Persistent nasal symptoms greater than 10 to 14 days may signify a secondary bacterial infection of the paranasal sinuses. Bacterial sinusitis during the course of common cold is generally selflimited and is estimated to complicate approximately 6 to 13 percent of viral URIs in children.

Lower Respiratory Tract Disease

New-onset fever with the first few days of cold symptoms often may be pointing out to bacterial lower respiratory tract infection. Prolonged cough in the absence of a new fever may signify viral lower respiratory tract infection. Complications of the comon cold in children may include epistaxis, conjunctivitis, and pharyngitis.


The most important aim of the physician should be to make the differential diagnosis of similar clinical entities that would be close to common cold appropriately. The infectious and noninfectious ethiologies in the differential diagnosis of the common cold are, allergic rhinitis, foreign object, sinusitis, streptococcal nasopharyngitis, pertusis and congenital syphilis. Most of the diseases for example pertusis, epiglotitis, measles and diphtheria have very similar begining symptoms that is similar to common cold. But immediately after, characteristic features of the disease settles. Common cold has no spesific diagnostic laboratory test. Nasal eosinophilia may be used to exclude alergic rhinitis while polymorphonuclear (PMN) predominance indicate noncomplicated common cold rather than bacterial infection. The identification of the pathogens responsible for common cold can be made by culture tests, antigen tests and serology. The patients eligibility for antiviral therapy should first be evaluated by these tests. Bacterial cultures should be performed when group A Streptococcus, Bordetella pertusis or nasal diphtheria are suspected. Other pathogens identified from nasal mucosa does not indicate that they are the responsible microorganisms (37).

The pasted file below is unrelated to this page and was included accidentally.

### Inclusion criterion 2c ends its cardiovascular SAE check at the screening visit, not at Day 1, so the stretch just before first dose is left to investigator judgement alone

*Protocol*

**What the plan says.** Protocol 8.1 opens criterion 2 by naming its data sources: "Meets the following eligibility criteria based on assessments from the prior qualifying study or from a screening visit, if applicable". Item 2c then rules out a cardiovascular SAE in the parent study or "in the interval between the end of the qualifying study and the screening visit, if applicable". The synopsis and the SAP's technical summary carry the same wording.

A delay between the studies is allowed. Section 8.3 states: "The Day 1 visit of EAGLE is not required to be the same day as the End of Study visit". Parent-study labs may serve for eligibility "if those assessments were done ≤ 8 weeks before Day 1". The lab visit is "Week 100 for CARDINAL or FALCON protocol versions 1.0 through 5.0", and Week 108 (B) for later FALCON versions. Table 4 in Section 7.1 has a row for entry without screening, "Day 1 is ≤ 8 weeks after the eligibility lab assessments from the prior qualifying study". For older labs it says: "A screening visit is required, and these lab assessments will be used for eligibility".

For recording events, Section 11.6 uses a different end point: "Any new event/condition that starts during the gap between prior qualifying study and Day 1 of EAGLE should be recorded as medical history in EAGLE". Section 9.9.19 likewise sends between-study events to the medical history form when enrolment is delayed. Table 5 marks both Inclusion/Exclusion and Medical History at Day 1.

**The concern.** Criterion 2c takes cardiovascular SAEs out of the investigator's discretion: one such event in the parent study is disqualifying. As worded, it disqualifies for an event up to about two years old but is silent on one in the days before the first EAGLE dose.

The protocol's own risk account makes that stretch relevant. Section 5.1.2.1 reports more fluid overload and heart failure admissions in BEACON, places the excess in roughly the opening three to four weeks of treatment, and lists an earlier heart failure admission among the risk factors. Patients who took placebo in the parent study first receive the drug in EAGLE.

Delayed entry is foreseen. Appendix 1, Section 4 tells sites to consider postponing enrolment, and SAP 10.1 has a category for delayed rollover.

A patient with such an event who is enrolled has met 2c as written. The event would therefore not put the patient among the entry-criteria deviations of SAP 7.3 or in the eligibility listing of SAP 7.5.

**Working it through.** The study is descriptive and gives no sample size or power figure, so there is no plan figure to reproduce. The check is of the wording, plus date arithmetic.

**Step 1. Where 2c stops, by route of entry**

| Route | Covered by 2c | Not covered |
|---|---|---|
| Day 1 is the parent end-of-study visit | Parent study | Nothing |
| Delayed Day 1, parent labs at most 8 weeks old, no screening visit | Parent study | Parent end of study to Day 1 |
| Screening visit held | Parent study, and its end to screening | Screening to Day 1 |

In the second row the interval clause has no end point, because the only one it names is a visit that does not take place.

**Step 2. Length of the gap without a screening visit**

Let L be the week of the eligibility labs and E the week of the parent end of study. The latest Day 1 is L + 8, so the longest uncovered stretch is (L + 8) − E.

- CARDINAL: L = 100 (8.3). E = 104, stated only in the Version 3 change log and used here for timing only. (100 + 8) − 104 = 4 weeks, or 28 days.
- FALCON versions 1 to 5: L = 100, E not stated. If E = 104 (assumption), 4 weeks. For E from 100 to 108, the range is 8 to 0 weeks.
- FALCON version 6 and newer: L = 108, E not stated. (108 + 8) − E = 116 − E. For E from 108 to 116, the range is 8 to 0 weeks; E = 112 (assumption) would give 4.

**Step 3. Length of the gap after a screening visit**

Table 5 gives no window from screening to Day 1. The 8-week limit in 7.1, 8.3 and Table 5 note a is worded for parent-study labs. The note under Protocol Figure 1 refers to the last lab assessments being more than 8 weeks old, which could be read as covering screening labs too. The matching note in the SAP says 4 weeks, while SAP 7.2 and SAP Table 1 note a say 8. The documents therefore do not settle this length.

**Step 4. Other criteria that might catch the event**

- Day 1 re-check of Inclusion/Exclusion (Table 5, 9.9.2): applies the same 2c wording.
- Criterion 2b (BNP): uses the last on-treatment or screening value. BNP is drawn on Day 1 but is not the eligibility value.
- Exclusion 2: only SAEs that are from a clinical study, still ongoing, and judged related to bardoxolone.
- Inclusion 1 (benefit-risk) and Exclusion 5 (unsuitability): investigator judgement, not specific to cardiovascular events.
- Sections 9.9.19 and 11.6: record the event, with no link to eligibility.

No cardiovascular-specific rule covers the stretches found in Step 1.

Supportive therapy is the only recommended treatment of the common cold since the main reason for common cold are viruses (37).

Antiviral Treatment

There is no spesific antiviral treatment for rhinovirus infections. Ribavirin can be used in RSV infections but it is not recommended in treatment of the common cold. Oseltamivir and Zanamivir which are neuroaminidase inhibitors are known to have have mild effect on influenza virus infection. Oseltamivir can prevent otitis media during the course of influenza virus infection. Drug is most effective when used in first 48 hours of the disease so the diffrerential diagnosis must be made very carefully. Supportive treatment is the main treatment method in common cold. Antihistamines, decongestants, antitussives, and expectorants, singly and in combinations, are all marketed for symptomatic relief in children. However, there have been few clinical trials of these products in infants and children and none that demonstrate benefit for treatment of the symptoms of the common cold (38). In addition, for children younger than two years of age, prescription and over-the-counter cough and cold medications have been associated with fatal overdose. Common cold and cough medications are among the first twenty chemicals that cause death below age 5 (39). These infants were prescribed medications containing pseudoephedrine (decongestant), carbinoxamine (antihistaminic), dextromethorphan (antitussive.) By the removal of non FDA approved common cold drugs from the markets, the emergency admissions due to side effects among children below age 2, was decreased as much as fifty percent (40). In 2008, the FDA issued a public health advisory recommending that over-the-counter cough and cold medicines not be used to treat children younger than two years (41). The FDA in continuing to review the information regarding the safety of these products for children two through 11 years of age (41). In october 2008, makers of over-the-counter cough and cold medicines voluntarily added a warning against their use in children younger than four years (42). Because these products lack proven efficacy, have the potential for enhanced toxicity since metabolism, clearence, and drug effects vary by age, and safedosing recommendations have not been established, it is not recommended in infants and children under 6 years.

Symptomatic Therapy

Symptomatic therapy may include antipyretics, saline nasal irrigation, adequate hydration, and use of a humidifier. In children with reactive airway disease or asthma beta-agonist medications should be used to relieve associated bronchospasm.

Antipyretics: Acetaminophen or ibuprofen may be used to alleviate fever during the fist few days.